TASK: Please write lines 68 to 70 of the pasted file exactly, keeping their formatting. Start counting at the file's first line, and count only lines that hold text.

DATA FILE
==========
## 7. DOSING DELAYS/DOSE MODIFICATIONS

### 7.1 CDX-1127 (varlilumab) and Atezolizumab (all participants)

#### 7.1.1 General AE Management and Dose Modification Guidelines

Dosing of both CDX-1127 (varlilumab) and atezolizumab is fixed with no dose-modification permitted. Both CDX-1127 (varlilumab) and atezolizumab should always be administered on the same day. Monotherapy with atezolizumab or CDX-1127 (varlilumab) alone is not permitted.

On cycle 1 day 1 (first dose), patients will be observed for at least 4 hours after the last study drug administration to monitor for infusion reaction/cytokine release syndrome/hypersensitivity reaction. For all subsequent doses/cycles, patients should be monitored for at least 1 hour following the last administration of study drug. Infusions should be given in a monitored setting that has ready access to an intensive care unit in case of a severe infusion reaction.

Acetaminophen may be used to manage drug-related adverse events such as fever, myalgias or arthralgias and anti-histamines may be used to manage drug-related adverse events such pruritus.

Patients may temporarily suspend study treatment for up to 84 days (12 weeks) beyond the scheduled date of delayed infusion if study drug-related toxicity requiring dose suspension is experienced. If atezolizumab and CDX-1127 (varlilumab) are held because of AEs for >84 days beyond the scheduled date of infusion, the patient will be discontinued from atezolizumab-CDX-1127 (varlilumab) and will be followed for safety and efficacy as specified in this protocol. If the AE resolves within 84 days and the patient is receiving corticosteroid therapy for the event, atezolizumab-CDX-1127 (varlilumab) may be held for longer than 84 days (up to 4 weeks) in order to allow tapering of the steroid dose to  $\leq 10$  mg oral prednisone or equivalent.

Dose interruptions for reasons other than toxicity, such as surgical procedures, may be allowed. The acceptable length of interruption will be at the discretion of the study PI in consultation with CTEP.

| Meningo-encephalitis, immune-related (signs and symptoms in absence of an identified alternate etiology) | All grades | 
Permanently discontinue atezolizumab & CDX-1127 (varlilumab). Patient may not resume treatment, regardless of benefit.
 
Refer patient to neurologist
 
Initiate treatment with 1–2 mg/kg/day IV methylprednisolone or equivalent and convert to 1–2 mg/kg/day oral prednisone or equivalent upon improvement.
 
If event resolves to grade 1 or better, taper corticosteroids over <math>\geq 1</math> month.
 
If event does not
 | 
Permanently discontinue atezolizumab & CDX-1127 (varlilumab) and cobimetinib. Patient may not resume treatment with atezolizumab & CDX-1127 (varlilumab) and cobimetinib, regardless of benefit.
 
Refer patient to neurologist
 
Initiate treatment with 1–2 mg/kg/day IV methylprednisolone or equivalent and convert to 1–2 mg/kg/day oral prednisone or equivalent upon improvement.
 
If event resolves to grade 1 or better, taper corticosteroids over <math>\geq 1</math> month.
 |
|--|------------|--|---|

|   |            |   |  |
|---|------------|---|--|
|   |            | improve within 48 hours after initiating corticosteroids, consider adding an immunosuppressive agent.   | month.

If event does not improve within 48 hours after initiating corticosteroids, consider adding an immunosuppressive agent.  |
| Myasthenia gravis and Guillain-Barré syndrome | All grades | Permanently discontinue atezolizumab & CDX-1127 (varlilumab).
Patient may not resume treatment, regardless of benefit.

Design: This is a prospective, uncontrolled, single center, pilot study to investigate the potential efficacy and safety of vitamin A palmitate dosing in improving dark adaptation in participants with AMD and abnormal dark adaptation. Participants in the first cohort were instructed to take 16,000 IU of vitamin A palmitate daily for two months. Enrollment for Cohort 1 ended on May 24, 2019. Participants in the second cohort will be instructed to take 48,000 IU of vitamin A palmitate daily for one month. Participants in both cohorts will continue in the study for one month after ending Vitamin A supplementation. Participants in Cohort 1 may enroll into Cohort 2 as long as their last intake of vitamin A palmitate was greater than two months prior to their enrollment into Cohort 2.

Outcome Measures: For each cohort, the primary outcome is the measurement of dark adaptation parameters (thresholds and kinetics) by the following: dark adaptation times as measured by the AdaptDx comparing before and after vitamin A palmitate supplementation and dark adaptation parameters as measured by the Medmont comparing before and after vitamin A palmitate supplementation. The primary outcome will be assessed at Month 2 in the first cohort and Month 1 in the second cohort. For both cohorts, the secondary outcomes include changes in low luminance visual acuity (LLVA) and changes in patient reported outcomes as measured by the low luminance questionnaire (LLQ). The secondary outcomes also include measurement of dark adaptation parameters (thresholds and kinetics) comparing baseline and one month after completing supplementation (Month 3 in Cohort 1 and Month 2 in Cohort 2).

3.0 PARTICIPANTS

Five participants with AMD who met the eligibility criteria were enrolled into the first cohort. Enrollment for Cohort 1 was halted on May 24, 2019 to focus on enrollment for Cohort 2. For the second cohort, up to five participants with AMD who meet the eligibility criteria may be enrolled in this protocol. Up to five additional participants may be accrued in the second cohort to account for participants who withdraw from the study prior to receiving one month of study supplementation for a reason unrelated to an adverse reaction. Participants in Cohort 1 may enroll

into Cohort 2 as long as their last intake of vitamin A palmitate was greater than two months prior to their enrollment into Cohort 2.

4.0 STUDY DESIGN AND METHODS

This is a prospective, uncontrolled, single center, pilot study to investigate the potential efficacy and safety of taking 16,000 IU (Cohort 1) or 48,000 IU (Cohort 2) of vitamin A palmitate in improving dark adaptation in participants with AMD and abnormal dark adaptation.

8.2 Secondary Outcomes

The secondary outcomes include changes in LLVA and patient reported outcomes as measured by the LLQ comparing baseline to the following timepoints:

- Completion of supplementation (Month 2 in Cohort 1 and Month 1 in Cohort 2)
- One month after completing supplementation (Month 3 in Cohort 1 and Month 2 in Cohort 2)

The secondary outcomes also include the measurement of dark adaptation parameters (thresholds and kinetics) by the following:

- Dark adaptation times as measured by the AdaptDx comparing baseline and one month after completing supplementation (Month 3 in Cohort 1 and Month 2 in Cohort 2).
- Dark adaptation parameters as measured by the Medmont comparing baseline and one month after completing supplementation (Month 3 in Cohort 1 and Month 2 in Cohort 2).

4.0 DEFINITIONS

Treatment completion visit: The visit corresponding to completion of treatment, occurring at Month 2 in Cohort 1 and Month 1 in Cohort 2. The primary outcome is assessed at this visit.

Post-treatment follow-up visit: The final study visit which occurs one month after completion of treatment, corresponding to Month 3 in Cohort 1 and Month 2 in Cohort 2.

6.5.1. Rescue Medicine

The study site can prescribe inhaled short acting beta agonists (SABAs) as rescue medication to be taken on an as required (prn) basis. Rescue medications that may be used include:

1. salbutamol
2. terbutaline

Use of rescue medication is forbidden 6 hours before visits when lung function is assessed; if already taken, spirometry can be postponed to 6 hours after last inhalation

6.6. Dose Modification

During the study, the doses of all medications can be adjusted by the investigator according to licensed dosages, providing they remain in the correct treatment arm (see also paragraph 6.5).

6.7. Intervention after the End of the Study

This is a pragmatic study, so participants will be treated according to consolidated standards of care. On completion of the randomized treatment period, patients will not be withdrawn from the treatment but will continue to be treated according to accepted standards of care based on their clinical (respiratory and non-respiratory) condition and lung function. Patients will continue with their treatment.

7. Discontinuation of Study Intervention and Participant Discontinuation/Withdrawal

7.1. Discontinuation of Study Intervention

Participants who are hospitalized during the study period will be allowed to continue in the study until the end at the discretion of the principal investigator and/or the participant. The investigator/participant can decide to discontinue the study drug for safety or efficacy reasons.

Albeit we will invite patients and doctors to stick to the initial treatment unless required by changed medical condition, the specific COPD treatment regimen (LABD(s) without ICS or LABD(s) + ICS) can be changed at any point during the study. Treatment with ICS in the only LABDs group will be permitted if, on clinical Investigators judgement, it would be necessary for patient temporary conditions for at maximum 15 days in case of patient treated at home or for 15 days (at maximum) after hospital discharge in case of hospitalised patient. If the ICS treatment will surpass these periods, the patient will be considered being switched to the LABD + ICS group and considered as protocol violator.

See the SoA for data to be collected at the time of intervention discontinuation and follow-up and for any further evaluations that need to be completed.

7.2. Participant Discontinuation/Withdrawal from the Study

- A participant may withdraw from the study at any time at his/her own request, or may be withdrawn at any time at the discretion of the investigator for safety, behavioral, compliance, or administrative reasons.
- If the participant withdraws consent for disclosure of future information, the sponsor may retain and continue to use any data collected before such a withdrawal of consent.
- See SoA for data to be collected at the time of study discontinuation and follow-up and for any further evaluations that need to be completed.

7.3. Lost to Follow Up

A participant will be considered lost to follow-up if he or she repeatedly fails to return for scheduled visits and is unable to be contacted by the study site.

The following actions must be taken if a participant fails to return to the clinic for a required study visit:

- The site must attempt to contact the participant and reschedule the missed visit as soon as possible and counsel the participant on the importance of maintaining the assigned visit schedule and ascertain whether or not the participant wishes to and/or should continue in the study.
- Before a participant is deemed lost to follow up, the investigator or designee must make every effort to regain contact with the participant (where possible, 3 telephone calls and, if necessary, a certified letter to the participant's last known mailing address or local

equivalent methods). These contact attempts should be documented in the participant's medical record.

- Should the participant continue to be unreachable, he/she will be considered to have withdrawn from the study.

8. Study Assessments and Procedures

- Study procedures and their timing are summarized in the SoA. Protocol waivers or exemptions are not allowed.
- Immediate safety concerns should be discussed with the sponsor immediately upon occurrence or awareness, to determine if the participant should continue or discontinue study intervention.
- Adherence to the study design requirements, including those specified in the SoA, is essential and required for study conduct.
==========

equivalent methods). These contact attempts should be documented in the participant's medical record.

- Should the participant continue to be unreachable, he/she will be considered to have withdrawn from the study.

8. Study Assessments and Procedures